Cricket World Cup: Broad fires England past Pakistan
ICC Cricket World Cup 2011 Dates: 19 February-2 April Venues: India, Sri Lanka, Bangladesh Coverage:
Highlights on BBC TV
Red Button & BBC Sport website at 2200 GMT every day (UK users only); Live Test Match Special commentary (BBC 5 live sports extra, online, some games also on BBC Radio 4 LW) and live text commentary on England matches and selected others; Live on Sky Sports England v Pakistan scorecard
Broad has taken ten wickets in England's two warm-up matches
By Sam Sheringham
Stuart Broad claimed his second straight five-wicket haul as England beat Pakistan by 67 runs in their final warm-up match before the World Cup.
Kevin Pietersen justified his shift to the top of the order with a fluent 66 and Paul Collingwood weighed in with 65 as England made 273 all out.
Then Broad continued his impressive return from injury with 5-25 as Pakistan were dismissed for 206.
England begin their World Cup campaign against the Netherlands on Tuesday.
England will take great encouragement from another fine performance from Broad, following on from his five wickets against Canada on Wednesday in his first action since suffering an abdominal muscle tear in the second Ashes Test in December.
Another positive was the impressive display from Collingwood, who has not scored a half-century in his last 11 one-day international innings.
England back to 'full-strength' - Strauss
But coach Andy Flower and captain Andrew Strauss will probably take greatest satisfaction from Pietersen's innings, which went a long way towards vindicating their decision to use him as an opener for the World Cup.
Forced to shoulder extra responsibility after the early dismissals of Strauss (5) and Jonathan Trott (9), Pietersen responded with an innings of class and authority, which launched England towards a healthy total.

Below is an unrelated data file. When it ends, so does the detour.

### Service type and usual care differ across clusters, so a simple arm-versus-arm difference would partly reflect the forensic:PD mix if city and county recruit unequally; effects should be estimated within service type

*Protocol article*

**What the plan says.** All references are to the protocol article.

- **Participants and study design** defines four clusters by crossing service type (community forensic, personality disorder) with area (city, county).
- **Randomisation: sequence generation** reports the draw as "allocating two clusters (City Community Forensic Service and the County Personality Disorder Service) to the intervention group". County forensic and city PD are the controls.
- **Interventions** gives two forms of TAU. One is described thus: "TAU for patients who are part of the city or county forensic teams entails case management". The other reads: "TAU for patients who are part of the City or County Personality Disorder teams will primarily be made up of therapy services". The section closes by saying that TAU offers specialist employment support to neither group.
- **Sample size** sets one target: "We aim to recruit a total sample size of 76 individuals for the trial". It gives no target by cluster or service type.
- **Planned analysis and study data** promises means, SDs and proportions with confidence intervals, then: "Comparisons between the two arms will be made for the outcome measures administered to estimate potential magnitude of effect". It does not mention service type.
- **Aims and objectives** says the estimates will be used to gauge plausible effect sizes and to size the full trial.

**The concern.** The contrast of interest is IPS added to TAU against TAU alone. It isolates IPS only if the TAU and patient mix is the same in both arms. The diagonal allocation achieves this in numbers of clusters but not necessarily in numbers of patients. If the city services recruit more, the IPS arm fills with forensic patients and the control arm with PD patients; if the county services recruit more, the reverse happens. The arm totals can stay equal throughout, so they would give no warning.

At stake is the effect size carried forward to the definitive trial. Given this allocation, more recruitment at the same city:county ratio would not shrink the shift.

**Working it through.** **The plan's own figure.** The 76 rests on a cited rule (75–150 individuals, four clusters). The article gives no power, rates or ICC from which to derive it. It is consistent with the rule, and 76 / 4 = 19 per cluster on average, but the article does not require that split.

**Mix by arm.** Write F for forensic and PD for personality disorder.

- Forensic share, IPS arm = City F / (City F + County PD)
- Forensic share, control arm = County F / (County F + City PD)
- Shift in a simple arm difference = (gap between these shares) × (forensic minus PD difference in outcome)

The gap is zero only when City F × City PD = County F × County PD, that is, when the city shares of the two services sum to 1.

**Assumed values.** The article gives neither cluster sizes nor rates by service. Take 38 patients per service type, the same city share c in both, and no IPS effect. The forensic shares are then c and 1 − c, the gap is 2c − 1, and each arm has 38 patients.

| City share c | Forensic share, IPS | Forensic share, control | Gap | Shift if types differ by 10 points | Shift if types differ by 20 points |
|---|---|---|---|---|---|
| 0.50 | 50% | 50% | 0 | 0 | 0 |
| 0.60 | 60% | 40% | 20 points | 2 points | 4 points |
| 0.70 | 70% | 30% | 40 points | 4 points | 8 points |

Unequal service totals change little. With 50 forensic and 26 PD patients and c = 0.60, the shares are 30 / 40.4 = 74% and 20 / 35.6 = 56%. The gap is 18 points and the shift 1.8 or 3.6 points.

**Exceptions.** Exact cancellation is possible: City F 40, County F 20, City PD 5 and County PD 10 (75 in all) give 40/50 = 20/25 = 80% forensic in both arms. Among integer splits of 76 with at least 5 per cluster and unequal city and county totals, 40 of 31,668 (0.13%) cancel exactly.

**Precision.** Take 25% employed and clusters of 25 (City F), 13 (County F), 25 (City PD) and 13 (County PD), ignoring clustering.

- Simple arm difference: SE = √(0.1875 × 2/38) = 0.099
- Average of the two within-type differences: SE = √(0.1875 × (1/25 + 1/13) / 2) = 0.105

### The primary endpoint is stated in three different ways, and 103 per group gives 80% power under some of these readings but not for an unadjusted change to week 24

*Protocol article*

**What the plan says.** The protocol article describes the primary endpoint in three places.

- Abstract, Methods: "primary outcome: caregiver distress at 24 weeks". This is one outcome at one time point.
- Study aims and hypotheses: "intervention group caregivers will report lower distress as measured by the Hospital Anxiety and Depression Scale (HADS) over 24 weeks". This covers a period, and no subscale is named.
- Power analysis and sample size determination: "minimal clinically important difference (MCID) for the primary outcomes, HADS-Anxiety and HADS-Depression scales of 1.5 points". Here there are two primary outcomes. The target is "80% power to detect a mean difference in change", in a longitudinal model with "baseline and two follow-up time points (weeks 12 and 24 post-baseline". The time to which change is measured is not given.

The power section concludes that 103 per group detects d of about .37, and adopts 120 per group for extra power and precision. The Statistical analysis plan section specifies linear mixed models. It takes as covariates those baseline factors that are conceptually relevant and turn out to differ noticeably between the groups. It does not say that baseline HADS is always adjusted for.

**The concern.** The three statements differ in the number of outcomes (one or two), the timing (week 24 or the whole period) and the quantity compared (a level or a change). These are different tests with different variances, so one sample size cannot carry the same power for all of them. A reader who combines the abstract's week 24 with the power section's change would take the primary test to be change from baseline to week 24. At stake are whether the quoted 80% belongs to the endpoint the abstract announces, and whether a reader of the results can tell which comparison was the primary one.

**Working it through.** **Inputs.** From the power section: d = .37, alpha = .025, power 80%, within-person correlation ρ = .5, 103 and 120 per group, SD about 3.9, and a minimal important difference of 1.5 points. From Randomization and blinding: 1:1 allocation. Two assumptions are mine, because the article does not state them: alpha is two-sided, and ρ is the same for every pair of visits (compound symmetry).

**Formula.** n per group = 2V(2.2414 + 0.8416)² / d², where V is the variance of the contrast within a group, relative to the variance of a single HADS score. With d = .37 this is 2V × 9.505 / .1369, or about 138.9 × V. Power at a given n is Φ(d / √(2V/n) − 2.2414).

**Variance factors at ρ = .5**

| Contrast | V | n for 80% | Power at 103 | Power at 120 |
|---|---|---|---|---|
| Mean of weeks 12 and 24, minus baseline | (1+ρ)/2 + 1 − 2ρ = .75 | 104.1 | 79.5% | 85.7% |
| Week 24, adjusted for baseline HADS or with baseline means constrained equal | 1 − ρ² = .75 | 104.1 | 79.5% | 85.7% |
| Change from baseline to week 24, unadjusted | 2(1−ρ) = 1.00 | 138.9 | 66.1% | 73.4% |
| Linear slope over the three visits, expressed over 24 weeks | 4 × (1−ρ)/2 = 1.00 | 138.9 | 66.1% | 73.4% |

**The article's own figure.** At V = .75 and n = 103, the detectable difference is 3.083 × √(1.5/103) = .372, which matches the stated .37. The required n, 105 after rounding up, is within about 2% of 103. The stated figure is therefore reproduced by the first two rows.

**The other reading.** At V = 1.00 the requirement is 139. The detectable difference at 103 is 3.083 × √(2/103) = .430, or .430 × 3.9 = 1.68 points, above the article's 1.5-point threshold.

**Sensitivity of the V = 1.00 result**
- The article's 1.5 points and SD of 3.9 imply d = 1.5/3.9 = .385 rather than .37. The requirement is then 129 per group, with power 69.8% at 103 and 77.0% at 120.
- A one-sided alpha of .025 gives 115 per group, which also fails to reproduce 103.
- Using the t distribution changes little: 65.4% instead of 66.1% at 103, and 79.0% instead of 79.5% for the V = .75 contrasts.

Pietersen dominated a stand of 70 with Ian Bell, reaching his 50 with a six over long-on off the bowling of off-spinner Saeed Ajmal.
Left-arm spinner Abdur Rehman proved Pietersen's undoing, the batsman getting stumped after advancing down the track and mis-reading a turning delivery.
Bell (39) spent some useful time in the middle before he was stumped off Ajmal when he missed an attempt to chip runs on the leg side.
Then came an encouraging stand of 82 between Collingwood and Ravi Bopara, who made 35 off 39 balls to lift his chances of a place in England's line-up for the tournament.
Collingwood's innings was equally timely, featuring only three boundaries but plenty of intelligent shot placement.
After Bopara holed out at long-on, Collingwood and Matt Prior kept the tempo high until a late flurry of five wickets for 12 runs as Wahab Riaz finished with 3-52.
Pakistan, facing England for the first time since last summer's spot-fixing scandal, were soon in disarray at 34-3 as Broad picked up where he left off against the Canadians with a devastating new ball burst.
He had Mohammad Hafeez neatly caught at first slip by Strauss, then had Kamran Akmal pinned lbw on off-stump and Umar Akmal bowled by a ball that kept low.
Younis Khan rebuilt the innings with a patient half-century but he was let down by his team-mates as no other player made more than 26.
Collingwood showed how effective his military medium can be on the slow pitches of the subcontinent with the wickets of Asad Shafiq, captain Misbah-ul-Haq and Rehman, while James Anderson bowled Ahmed Shehzad.
Broad had Younis caught behind for 80 before rounding off the match with the wicket of Riaz.
England stalwart Collingwood, who announced his retirement from Test cricket after the Ashes, was relieved to score his first fifty for three months.
"It's been quite a frustrating few months for me, not being able to contribute as much as I would have liked," the 34-year-old said.
"Even though it was a warm-up game, I thought it was important I spent some time in the middle and tried to get that confidence going again - and thankfully, it worked out well.
"When it goes on for a while, you start to look for all sorts of reasons - technique, everything, but in the end, you've just got to keep working, know it's still there and it will eventually come right.
"It wasn't all about England versus Pakistan; it was about putting in a good performance and trying to win the game. I thought we went out and did that very well."
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